The 84-year-old former leader of the controversial church, who was excommunicated in August 2013, died at a hospice in Topeka, Kan., shortly after his estranged son Nathan Phelps announced his father was "on the edge of death".
While the family offered no explanation for why there would be no funeral, his former church, known for its anti-gay protests at military funerals, tweeted out a statement giving "thanks [to] God for Fred Phelps Sr.'s passing."
"God forbid, if every little soul at the Westboro Baptist Church were to die at this instant, or to turn from serving the true and living God, it would not change one thing about the judgments of God that await this deeply corrupted nation and world. That is the pinnacle of your hopes, and by far the most vain. Ye do err, not knowing the scriptures, or the power of God."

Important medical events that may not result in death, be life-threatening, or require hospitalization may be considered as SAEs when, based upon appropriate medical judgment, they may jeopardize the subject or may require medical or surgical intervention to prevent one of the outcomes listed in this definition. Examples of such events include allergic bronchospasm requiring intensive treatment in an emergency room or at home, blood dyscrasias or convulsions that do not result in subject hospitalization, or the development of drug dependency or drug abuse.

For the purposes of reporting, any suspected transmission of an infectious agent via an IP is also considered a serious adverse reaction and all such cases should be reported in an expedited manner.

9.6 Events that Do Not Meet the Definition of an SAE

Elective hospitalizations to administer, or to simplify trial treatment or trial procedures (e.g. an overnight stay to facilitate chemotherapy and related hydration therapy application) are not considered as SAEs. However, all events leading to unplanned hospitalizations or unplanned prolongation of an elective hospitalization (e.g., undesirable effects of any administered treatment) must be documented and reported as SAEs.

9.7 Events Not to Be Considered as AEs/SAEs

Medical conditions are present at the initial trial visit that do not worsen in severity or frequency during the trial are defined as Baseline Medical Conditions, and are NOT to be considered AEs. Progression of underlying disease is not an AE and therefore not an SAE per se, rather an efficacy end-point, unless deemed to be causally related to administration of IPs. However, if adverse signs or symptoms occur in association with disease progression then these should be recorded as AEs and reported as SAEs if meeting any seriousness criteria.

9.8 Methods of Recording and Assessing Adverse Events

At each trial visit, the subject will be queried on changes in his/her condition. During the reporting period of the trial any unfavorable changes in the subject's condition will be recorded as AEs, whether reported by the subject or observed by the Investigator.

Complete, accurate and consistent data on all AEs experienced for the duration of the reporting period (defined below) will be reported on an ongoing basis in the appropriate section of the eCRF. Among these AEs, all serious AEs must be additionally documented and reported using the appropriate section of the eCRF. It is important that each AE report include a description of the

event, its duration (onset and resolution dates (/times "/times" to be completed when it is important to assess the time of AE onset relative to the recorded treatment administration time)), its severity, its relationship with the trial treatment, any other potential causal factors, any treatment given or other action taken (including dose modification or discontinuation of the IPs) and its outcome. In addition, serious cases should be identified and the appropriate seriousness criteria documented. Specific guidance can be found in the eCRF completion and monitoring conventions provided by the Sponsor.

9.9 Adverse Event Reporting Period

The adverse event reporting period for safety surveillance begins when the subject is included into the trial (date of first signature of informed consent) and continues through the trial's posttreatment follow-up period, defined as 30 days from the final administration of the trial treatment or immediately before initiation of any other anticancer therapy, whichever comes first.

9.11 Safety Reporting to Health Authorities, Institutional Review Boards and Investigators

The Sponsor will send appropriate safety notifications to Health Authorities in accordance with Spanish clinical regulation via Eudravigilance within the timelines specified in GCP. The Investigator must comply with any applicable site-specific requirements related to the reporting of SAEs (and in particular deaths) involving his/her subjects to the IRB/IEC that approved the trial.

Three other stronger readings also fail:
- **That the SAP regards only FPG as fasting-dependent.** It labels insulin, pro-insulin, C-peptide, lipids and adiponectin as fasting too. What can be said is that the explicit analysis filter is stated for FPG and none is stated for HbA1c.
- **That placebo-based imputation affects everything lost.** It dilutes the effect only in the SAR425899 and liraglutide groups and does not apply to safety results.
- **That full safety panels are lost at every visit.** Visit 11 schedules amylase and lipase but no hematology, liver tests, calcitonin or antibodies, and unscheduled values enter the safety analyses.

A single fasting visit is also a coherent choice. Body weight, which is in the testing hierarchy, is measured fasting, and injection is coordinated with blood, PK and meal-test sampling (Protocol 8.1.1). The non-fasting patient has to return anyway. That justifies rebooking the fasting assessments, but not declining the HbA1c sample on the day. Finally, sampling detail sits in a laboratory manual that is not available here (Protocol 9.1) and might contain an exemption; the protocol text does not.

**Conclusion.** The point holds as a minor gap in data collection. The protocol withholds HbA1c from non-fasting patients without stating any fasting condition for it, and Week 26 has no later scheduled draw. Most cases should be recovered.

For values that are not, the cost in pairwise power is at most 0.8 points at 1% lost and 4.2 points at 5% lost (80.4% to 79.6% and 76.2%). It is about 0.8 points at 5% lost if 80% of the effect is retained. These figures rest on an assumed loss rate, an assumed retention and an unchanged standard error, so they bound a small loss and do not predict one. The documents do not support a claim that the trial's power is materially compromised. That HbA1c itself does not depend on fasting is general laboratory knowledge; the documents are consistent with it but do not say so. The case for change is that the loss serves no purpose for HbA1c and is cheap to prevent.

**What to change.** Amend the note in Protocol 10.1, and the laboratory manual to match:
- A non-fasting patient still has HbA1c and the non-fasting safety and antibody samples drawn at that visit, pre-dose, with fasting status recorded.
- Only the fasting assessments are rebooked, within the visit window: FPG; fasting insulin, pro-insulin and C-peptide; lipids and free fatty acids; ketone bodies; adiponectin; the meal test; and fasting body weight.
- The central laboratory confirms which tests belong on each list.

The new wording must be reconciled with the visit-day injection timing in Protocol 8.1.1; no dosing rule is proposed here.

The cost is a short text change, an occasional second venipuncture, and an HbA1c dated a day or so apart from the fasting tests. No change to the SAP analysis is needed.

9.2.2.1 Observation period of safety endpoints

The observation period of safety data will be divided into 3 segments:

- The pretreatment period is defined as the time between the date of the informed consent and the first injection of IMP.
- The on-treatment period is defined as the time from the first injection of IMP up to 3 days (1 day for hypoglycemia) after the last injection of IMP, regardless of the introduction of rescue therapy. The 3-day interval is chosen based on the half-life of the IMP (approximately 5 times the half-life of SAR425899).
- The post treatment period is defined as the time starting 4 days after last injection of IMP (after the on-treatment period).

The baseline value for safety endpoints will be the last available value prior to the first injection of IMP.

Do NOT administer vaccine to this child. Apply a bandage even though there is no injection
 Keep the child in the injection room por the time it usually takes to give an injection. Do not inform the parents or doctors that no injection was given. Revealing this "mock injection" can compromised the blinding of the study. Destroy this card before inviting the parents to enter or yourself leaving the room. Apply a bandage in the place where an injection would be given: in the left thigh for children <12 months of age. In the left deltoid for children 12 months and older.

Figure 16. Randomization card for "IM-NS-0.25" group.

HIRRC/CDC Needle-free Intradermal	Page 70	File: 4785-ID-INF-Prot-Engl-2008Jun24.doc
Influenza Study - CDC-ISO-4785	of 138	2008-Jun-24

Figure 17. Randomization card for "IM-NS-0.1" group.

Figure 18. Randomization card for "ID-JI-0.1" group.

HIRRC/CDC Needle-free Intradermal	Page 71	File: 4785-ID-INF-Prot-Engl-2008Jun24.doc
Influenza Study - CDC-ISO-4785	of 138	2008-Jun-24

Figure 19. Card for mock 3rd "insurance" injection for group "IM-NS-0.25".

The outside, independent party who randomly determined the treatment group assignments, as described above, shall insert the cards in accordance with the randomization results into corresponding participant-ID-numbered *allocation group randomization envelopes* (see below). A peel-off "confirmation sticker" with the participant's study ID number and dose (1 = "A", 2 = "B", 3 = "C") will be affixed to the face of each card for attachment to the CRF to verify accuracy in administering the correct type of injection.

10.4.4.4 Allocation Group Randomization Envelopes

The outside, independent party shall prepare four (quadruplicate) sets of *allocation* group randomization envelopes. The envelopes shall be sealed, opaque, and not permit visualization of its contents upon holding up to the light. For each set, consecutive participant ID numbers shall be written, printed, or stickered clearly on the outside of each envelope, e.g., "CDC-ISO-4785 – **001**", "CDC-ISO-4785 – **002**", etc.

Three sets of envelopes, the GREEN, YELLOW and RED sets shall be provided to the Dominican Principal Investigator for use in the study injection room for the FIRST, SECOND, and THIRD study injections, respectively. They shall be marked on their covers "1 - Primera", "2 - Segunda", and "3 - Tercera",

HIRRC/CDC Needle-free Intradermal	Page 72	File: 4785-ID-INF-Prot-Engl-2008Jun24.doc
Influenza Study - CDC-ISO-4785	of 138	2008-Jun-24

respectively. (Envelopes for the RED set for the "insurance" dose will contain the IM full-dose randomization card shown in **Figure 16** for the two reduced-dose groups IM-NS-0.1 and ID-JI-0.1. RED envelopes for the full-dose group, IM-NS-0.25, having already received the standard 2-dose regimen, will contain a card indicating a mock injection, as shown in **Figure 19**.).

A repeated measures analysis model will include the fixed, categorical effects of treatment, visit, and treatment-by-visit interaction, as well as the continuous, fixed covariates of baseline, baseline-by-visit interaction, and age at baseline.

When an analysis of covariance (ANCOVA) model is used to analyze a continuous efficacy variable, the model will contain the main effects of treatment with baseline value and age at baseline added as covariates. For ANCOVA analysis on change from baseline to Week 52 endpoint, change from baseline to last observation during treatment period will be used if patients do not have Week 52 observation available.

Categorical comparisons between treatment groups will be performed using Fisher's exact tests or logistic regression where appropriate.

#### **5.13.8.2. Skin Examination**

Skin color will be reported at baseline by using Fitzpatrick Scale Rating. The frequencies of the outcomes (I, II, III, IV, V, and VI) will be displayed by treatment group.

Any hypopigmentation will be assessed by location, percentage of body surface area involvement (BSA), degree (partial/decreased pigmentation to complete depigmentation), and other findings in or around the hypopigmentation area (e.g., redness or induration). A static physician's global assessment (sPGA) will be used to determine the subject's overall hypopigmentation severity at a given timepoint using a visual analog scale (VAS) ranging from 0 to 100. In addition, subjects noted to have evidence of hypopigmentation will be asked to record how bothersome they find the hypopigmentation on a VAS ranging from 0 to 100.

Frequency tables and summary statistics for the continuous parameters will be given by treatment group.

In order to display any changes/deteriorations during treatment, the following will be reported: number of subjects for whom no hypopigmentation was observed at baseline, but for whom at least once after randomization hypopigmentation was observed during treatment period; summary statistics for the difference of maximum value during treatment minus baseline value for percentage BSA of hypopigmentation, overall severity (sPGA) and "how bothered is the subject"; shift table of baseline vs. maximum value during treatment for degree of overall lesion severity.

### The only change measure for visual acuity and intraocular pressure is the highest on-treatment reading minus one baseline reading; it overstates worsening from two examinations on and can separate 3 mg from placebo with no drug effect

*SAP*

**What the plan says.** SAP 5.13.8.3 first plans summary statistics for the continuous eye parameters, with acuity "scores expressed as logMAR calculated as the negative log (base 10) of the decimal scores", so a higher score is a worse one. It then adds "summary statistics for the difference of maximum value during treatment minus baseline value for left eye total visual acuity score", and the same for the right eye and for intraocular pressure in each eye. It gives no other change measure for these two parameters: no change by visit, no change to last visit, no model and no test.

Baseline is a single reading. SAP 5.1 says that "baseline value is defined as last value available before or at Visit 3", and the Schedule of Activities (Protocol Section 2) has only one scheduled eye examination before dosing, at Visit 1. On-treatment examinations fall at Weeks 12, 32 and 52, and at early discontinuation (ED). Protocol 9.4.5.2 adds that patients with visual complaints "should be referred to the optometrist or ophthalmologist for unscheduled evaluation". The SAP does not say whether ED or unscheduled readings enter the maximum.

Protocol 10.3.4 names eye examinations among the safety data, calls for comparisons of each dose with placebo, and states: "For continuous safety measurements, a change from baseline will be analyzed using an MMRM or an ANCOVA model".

"One way or another, he's at peace. There's only Heaven or peaceful nothingness. That's what I think." RIP, Gramps. I love you forever.— Megan Phelps-Roper (@meganphelps) March 20, 2014
I'm so sorry for the harm he caused. That we all caused. But he could be so kind and wonderful. I wish you all could have seen that, too.— Megan Phelps-Roper (@meganphelps) March 20, 2014
I understand those who don't mourn his loss, but I'm thankful for those who see that "An eye for an eye leaves the whole world blind."— Megan Phelps-Roper (@meganphelps) March 20, 2014
Love and peace to all. The world needs more of both. That's the part of Gramps I'll keep and share with others.— Megan Phelps-Roper (@meganphelps) March 20, 2014
2014: The Year in Music [PHOTOS]